When Top of the Lake’s first season aired in 2013 it felt like a small revelation. To say it was the rare true-crime-inspired drama that actually cared about the humanity of its female characters would be an understatement. Writer and director Jane Campion may have lured you in with its central mystery, the pregnancy and disappearance of 12-year-old Tui Mitcham, but the show’s scope widened to map, from all nuanced angles, the vast experiences of sexual assault and harassment against women and, even more importantly, the ways to survive them.
But whereas the first season of Top of the Lake used the small, fictional New Zealand town of Laketop as a contained stage to explore these different intersections of misogyny, from the sexist comments of grizzly townies at the bar to pedophilia, in a way that felt intricate and refreshing, the show’s second season is far more flimsy. The slow pacing and gorgeous pastoral setting of the first season has been traded in for several messy narratives intertwining in Sydney and many characters and stretches of dialogue seem like they’re cut from Law and Order: SVU.
In the new season, Detective Robin Griffin (Elisabeth Moss) returns to Sydney and is investigating the murder of a young sex-worker and pregnancy surrogate—a Thai woman cringingly dubbed “China Girl” by the coroner—who washes up on the shore in a suitcase. When Robin’s male coworkers aren’t propositioning her for sex, they’re trying to undermine her at every turn. The minute she gets to the crime scene, an officer instructs Robin and Miranda (Gwendoline Christie), the rookie officer shadowing her, to fetch his jacket. A coroner tells Robin he’d try to marry her if he had a bigger penis, then gleefully suggests they eat steak after looking at the battered victim’s body. Meanwhile, a group of PUA-type nerds congregate in a café and judge sex-workers they’ve slept with on a site called “Hooker Raters,” and say things like “I just transcended the friend zone” when trying to pick up women.
Yes, nearly every man on Top of the Lake is cartoonishly horrible. But it’s admittedly fun seeing these male characters sketched so lightly, as if the show were a sort of reparations for the ways in which women in this genre are usually relegated to playing sexy second-fiddle to men.
The problem is that it’s not just the men of Top of the Lake that feel underwritten. There’s a strong critique of sex work at play, a pervasive problem in Sydney concerning immigrants on student visas and something Campion researched for this season. “Sexual tourism in Sydney from Asia has always really annoyed me, because I feel it’s so exploitative of people who don’t have the choices that we have and I felt like it should be something we should talk about or bring out,” Campion told the Guardian. But we barely learn anything about the show’s main victim, who worked at a brothel under the name Cinnamon, nor are the other women who work there developed as characters. Instead, in one episode, we hear from a disinterested, Prada-wearing advocate for sex-workers in the city, who tells Robin that “it’s safer to work in a brothel than walk home at night.”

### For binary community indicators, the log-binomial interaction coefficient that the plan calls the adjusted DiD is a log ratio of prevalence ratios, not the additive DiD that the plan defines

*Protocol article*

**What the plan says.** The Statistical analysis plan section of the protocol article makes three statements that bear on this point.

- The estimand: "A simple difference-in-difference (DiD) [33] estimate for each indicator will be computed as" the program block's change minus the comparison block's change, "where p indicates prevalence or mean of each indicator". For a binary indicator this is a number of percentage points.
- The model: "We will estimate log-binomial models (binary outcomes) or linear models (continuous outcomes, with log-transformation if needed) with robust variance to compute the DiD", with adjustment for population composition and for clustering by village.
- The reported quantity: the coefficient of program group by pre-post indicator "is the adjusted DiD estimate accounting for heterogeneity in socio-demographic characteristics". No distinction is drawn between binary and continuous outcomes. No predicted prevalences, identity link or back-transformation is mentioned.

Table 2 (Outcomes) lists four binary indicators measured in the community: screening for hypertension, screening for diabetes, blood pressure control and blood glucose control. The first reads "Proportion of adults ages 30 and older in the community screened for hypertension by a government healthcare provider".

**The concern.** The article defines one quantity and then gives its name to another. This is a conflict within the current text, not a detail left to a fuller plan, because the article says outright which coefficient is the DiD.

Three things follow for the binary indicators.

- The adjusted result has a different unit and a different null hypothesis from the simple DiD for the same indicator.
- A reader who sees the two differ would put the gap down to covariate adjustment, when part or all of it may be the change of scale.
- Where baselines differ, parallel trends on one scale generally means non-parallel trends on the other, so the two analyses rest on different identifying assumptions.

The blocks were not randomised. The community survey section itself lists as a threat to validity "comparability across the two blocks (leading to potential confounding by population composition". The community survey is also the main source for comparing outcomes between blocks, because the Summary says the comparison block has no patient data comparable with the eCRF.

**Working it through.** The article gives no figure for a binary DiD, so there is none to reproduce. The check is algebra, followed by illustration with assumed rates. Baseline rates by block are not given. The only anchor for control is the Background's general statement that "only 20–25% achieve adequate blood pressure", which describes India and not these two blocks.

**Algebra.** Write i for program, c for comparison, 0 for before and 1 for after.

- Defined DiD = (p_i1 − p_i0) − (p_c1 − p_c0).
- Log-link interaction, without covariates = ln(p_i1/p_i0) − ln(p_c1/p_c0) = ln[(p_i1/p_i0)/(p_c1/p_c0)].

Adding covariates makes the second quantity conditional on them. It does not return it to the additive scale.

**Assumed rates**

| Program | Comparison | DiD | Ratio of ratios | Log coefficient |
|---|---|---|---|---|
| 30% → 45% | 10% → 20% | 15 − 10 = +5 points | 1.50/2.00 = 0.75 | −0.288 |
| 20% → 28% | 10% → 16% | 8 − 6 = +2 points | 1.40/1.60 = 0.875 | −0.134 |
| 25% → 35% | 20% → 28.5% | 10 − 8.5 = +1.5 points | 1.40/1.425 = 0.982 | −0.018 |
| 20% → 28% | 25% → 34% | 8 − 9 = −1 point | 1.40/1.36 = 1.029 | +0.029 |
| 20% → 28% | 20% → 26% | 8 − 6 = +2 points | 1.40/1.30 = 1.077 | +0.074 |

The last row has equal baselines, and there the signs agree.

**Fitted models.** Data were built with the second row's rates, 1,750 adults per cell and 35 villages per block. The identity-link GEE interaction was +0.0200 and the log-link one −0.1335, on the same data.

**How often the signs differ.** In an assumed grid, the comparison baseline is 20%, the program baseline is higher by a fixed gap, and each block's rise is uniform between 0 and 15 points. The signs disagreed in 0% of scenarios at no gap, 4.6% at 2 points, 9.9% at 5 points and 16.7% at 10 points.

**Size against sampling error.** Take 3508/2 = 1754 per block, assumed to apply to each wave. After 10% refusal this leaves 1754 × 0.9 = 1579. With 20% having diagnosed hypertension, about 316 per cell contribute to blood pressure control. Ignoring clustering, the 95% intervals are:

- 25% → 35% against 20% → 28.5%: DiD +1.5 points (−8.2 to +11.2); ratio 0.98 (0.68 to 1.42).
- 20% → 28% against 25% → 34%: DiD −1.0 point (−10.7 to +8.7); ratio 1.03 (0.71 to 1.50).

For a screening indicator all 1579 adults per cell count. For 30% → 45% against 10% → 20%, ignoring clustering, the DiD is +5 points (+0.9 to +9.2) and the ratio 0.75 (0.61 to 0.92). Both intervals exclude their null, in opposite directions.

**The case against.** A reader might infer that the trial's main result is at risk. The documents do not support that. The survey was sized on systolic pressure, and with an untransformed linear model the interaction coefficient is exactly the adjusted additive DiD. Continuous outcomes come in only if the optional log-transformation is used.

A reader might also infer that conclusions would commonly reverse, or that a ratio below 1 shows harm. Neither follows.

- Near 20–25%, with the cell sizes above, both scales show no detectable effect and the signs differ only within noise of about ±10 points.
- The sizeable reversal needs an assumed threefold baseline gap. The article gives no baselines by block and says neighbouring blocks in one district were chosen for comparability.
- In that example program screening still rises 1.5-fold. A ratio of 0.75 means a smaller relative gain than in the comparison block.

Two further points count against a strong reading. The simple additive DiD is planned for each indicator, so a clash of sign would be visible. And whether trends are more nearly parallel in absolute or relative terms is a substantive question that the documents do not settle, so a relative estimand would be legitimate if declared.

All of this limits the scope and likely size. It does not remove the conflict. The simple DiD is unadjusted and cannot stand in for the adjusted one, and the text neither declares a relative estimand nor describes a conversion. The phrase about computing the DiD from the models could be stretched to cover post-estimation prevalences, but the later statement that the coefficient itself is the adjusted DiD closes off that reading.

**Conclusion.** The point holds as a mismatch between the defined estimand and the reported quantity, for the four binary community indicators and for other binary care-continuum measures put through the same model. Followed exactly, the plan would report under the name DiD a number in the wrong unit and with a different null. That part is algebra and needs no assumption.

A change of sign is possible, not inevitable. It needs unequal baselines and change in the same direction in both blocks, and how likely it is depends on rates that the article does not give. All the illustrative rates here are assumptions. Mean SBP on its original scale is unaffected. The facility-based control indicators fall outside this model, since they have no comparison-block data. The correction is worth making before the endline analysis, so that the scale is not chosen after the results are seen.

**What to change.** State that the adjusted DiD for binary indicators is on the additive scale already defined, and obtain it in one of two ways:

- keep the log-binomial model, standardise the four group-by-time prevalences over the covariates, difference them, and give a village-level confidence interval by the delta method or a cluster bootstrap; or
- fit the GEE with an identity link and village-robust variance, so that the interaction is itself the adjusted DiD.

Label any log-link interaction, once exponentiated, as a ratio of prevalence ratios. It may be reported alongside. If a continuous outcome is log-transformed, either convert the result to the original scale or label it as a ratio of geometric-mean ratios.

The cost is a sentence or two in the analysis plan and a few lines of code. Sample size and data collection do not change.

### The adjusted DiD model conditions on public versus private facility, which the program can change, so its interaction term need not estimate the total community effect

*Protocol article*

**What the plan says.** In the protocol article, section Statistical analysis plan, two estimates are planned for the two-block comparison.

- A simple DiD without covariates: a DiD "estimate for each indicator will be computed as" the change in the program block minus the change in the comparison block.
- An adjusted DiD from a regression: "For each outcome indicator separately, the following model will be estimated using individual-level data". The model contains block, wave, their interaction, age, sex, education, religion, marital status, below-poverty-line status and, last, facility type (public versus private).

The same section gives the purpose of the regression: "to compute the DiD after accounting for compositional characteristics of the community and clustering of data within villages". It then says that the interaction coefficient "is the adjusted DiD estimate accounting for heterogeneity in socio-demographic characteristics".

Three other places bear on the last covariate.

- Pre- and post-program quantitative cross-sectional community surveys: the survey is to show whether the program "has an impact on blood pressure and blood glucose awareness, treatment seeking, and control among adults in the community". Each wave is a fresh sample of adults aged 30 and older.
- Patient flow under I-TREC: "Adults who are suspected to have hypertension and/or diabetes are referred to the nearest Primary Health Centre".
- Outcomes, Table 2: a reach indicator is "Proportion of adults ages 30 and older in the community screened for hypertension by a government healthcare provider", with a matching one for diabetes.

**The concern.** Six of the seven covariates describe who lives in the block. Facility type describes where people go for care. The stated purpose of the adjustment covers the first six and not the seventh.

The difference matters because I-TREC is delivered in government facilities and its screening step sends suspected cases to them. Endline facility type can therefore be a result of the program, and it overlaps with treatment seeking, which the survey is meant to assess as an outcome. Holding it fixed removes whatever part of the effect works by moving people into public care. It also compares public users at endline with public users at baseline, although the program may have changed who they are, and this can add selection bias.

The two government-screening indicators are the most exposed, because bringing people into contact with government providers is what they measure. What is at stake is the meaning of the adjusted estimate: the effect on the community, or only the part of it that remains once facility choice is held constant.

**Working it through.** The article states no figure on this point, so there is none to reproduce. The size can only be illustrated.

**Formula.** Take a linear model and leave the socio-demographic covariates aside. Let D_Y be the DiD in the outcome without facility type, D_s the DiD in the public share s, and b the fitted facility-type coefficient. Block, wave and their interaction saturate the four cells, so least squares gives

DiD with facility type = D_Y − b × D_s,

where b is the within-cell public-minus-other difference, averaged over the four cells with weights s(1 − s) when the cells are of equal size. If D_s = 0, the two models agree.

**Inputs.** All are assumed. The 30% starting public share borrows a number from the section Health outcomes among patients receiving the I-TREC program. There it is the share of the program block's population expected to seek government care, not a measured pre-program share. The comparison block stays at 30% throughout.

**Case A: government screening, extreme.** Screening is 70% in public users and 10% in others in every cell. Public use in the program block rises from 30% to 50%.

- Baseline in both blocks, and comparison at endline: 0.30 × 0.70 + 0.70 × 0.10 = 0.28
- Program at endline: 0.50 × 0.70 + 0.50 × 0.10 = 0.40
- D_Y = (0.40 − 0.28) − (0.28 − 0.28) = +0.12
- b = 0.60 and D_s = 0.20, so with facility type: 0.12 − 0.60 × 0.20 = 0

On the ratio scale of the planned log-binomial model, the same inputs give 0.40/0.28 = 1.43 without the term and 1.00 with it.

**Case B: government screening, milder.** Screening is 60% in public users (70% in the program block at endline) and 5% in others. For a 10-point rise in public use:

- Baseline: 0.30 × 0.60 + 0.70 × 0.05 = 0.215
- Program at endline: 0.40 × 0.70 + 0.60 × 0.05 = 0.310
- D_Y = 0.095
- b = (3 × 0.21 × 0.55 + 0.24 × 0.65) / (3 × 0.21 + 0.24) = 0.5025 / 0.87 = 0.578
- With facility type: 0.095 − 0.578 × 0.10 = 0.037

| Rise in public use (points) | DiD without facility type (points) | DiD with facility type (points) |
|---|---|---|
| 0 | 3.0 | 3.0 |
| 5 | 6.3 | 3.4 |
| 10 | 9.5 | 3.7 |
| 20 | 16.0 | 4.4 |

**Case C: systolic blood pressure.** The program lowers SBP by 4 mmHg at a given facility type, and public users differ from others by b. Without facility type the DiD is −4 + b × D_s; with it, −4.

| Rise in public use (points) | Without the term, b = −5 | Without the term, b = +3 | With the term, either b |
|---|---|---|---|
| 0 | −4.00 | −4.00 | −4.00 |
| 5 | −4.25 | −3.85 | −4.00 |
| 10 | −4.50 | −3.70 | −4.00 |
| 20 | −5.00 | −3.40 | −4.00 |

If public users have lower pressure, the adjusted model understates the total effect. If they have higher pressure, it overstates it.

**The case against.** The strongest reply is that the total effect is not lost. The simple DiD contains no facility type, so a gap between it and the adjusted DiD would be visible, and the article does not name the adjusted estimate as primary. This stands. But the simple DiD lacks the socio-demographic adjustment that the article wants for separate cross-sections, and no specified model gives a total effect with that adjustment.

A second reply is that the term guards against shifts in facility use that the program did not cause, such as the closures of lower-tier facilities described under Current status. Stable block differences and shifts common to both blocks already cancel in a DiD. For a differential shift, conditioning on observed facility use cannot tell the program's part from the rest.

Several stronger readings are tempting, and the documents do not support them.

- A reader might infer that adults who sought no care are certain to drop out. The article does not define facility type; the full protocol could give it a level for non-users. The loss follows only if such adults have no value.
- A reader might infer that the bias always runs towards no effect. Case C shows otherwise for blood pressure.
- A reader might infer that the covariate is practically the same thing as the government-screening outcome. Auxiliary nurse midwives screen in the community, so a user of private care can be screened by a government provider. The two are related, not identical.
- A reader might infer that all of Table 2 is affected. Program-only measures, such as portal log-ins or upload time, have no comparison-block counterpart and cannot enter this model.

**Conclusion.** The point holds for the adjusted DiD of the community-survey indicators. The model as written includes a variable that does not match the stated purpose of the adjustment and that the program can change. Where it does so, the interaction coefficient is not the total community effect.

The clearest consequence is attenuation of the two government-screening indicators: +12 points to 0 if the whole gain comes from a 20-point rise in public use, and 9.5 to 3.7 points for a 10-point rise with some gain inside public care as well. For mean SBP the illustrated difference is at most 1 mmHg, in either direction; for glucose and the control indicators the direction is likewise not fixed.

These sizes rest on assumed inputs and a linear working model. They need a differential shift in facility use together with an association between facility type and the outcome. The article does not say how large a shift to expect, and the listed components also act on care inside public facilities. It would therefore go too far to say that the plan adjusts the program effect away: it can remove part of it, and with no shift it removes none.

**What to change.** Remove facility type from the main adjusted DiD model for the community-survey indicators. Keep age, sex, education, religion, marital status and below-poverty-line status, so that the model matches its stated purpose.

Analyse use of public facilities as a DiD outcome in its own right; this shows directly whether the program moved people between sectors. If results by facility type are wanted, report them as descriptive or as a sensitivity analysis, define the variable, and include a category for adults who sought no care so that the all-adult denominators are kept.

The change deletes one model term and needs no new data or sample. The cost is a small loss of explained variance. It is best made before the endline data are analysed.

At the same time, Robin finally connects with the daughter who she gave up for adoption as a teenager, who is now a teenager herself: Mary (played by Campion’s daughter, Alice Englert) with Nicole Kidman playing her territorial adoptive mother. Mary is in the midst of a bad-girl phase: she detests feminism as opposed to her academic mother and she dreams only of being a wife to her grotesque 42-year-old, pseudo-intellectual boyfriend Alexander who, in a crazy coincidence, also owns the brothel where Cinnamon disappeared. “You should hear him talk about Dostoyevsky,” Mary tells her father, breathlessly, and you want to die of embarrassment on her behalf. And it’s ultimately the affluent, white Mary whose experiences get the biggest spotlight when it comes to the women under Alexander’s increasingly volatile thumb.
All of this amounts to a new season of Top of the Lake where there is just too much going on (and I haven’t even mentioned the fact that Robin is also dealing with a civil suit filed by Detective Al Parker, who she shot at the end of Season 1). It seems as if there were two stories Campion wanted to tell: an exploration into adoption and motherhood via a reunion between Robin and her daughter, and another about Asian immigrants within Sydney’s sex industry. But connecting them this way just doesn’t work, each part of the story begging for a tighter focus. Had Top of the Lake: China Girl settled on one or the other, this may have actually been a worthwhile sequel.